I have seen a few posts out there like the one I’m about to write. It’s now my time to rant a little about this thing called blogging. Where is this rant coming from? Well I’ve received one too many emails from companies who think I should work for cheap or even FREE!!
Let’s back up a bit.
When friends and family find out that I’m a “blogger,” they’re curious, they wonder what I actually do, if I can make money, etc etc. Most want me to teach them what I do.
Well here’s a little insight in what I do and maybe a bit of teaching as well.
I’m a blogger. I write reviews of products and give you my honest opinion. I post recipes that I think you may like. I share my experiences with you in hopes that you can relate or find helpful information. I even occasionally use my space as a place to get out my thoughts and ideas. I accept advertising in order to support my site and earn an income. I’m upfront with you about all of this. I want you to know that I receive products to review, money to post, etc etc. I disclose this so you know and can still trust that I will give you my honest opinion. This is what I do for my job.
Yes, I earn an income.
Yes, I’m a blogger.
Yes, I’m a mom.
Sure, that does make me a “Mommy Blogger.”
Having said that, here’s what I want to say to all of you PR reps and companies. Do not mistake the term “Mommy Blogger” for less than what it is. I’m a professional who works at home. Just as you work for whatever company you do. I am self employed. This is not a hobby for me. I earn my income to help support my family. I pay taxes on my income. I probably put in way more hours each week as a Mommy Blogger than you do at your job. So please do not insult me by trying to get me to work for cheap or free. I know what my site and my time is worth. If you low ball me, I will pass on your offer. Even if it means turning down income because I’d rather get paid what I’m worth than accept your really offensive offer.
Take, for example, this blurb from an email I got today. This company emailed me and asked for my rates. I supplied them and this is the reply I got back:
Your site is great, but the price you provide is much higher than the average and beyond our budget.
For PR 3 sites, the best price I can offer is $35 for a homepage text ad, and $55 for a homepage banner ad, otherwise my supervisor won’t approve. Maybe you think the price we offered is too low and you don’t care about that little money, but that’s the marketing price and what other bloggers accept.
If the price is ok, please give me your Paypal account, and I will report it to my supervisor right now and give you the detail.
I’m not exactly sure what she was trying to accomplish…offending me into taking her low ball offer? I replied back that I do not work for less than what I am worth as I’m sure she doesn’t either. Do you think she would take a cut in her paycheck one month if her boss asked her too? I don’t think so. She simply could have replied that my rates were beyond their budget. I would have accepted that slightly better than her commenting: Maybe you think the price we offered is too low and you don’t care about that little money, but that’s the marketing price and what other bloggers accept.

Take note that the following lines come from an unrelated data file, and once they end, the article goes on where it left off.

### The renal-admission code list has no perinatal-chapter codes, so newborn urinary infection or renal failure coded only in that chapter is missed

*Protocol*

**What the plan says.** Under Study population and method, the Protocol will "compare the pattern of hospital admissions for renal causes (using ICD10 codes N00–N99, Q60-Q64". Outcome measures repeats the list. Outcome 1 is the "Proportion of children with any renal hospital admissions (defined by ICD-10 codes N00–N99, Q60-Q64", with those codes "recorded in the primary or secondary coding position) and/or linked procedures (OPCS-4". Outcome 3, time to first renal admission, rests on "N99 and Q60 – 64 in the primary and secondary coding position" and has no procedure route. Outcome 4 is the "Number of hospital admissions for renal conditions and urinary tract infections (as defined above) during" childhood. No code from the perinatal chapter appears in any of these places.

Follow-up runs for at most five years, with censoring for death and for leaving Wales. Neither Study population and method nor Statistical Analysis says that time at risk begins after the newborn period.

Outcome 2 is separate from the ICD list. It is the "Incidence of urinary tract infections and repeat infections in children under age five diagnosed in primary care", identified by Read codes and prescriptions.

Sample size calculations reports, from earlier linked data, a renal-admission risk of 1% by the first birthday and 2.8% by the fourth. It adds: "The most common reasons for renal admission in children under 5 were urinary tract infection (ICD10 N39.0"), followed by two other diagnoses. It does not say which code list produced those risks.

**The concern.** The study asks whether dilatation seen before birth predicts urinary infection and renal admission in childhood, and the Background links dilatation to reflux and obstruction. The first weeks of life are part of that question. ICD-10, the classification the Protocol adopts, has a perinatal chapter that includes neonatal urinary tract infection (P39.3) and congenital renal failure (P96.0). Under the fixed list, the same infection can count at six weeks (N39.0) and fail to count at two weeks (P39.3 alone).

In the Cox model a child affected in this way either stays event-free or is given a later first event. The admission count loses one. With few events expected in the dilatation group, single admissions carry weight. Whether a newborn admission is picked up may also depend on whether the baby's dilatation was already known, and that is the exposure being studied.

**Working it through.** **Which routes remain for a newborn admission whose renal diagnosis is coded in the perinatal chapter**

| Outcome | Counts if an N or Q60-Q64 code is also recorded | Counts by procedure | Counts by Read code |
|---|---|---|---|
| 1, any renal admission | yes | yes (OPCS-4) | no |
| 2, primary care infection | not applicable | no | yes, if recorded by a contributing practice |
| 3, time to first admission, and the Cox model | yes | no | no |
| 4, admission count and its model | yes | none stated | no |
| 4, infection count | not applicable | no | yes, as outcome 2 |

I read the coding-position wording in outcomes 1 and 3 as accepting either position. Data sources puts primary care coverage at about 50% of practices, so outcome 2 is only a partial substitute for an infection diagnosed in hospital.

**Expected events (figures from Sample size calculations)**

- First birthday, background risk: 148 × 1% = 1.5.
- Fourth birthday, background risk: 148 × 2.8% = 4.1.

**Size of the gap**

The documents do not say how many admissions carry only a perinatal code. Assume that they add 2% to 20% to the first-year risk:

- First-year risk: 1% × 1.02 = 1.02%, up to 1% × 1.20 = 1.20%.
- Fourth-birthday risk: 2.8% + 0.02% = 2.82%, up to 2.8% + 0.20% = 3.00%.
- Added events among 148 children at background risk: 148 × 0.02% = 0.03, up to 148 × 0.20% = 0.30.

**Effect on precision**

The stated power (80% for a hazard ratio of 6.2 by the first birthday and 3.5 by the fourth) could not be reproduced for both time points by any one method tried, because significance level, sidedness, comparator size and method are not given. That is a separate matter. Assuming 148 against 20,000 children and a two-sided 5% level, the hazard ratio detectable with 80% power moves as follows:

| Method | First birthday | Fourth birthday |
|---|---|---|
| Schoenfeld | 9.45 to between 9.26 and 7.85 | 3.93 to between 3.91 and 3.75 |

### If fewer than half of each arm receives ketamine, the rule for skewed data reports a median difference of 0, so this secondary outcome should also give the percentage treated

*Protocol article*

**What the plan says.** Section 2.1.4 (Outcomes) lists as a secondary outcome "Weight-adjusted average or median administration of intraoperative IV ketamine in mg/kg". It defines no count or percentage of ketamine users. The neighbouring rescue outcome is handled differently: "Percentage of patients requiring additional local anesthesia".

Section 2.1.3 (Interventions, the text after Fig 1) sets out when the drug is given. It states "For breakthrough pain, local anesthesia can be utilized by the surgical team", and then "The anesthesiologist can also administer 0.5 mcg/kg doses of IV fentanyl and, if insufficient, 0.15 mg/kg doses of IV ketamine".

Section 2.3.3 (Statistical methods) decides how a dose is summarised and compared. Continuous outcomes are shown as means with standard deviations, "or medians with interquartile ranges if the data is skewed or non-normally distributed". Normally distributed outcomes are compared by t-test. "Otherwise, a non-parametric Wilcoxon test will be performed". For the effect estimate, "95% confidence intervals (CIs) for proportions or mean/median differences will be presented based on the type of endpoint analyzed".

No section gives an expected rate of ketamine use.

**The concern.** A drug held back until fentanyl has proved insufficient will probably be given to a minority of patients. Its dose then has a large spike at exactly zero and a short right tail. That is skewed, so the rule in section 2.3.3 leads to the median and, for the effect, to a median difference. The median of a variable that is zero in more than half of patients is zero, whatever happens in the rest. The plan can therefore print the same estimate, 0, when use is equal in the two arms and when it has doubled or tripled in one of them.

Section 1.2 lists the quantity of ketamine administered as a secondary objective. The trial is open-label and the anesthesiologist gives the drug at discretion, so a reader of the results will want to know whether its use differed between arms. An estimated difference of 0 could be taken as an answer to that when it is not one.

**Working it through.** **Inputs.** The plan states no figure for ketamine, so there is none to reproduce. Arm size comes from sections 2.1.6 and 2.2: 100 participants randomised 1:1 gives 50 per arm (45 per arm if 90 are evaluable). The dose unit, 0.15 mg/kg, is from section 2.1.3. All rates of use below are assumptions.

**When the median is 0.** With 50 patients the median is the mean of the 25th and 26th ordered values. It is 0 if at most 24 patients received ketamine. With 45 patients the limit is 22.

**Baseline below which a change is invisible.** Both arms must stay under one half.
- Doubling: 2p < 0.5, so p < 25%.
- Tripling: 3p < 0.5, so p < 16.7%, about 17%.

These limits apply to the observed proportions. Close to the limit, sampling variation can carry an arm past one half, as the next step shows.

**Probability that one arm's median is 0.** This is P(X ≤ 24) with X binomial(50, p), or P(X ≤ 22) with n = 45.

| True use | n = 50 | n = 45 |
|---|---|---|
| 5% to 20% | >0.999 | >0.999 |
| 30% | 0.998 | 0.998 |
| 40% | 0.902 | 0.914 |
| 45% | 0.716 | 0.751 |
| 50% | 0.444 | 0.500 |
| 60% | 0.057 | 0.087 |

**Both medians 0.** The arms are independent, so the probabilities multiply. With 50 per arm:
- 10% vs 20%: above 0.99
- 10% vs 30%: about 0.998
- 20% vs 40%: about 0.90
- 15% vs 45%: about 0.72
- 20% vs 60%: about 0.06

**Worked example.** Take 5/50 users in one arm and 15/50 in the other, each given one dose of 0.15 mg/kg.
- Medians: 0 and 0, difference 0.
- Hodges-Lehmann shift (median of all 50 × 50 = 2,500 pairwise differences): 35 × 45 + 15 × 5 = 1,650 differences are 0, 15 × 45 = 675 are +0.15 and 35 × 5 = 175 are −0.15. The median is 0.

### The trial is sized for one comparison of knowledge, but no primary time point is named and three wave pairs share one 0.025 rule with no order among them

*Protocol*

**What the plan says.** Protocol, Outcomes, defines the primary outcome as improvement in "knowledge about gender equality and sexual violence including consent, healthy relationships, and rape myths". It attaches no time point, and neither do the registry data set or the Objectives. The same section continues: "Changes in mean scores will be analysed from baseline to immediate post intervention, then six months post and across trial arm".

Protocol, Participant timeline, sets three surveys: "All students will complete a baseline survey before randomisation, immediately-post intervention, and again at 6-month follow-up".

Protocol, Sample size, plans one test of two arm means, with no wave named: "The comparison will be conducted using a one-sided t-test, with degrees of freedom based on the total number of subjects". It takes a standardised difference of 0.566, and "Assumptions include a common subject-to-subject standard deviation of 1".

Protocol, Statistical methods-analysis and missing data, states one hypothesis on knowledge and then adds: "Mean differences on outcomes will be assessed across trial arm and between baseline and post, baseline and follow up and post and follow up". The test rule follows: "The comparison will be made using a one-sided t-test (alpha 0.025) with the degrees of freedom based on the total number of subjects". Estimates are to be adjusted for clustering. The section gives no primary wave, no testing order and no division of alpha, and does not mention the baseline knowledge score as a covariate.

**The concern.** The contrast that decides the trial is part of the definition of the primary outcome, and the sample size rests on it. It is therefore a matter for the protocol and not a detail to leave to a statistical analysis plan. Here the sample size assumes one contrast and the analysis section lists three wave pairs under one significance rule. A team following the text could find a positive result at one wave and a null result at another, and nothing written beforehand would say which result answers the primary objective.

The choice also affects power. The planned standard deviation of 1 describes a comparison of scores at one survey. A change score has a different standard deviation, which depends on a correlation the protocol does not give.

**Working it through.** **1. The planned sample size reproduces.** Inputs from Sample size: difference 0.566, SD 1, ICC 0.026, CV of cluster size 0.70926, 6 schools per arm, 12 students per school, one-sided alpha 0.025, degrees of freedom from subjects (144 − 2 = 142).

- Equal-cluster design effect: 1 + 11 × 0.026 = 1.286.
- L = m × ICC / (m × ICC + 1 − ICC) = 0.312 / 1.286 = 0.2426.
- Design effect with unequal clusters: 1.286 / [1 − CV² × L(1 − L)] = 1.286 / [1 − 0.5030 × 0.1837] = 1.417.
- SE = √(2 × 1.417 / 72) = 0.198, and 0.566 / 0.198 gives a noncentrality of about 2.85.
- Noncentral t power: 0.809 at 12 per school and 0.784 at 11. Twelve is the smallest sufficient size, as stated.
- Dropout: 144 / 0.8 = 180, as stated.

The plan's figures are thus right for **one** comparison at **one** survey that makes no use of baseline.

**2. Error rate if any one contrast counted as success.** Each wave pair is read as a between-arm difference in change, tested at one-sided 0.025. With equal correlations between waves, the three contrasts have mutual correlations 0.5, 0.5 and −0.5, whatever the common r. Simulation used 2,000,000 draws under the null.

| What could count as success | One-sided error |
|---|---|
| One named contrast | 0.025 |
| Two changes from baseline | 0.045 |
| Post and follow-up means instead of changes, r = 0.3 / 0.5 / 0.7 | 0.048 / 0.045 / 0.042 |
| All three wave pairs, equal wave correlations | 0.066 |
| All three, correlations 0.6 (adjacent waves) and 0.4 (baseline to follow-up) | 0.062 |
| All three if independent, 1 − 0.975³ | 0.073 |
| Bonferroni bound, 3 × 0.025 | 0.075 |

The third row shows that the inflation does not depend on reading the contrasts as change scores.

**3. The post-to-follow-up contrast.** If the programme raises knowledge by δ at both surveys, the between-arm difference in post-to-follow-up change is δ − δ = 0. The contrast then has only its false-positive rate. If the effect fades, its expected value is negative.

That’s straight out of “How to Offend a Blogger 101.”
Why I say slightly better, is because I’m also tired of hearing, “we don’t have the budget.” That’s a whole other topic but seriously…you don’t have a budget for advertising? Advertising on social media should be a huge part of your budget. How much are you paying for print ads, TV ads?
Now what really concerns me is that I know other bloggers would accept this and be happy about earning a bit of income…and yes, once upon a time, I was one of those bloggers. However, I finally realized that what I do is WORK. This is my job and I have set rates…just like any other employee has a set wage. If a company can not pay my rates, then I may not work with them. That is fine.
Until bloggers realize that they are working and should get paid for what they do, companies and PR reps are going to keep sending emails like the one above. Are these rates ridiculously low? No, not at all. In fact, if this PR rep would have replied with a counter offer, I may have been way more receptive to negotiating. She did give me a counter offer of sorts but did not present it that way. I will not be strong armed into putting an ad on my site when I have other companies that will pay my advertising fees without offending me.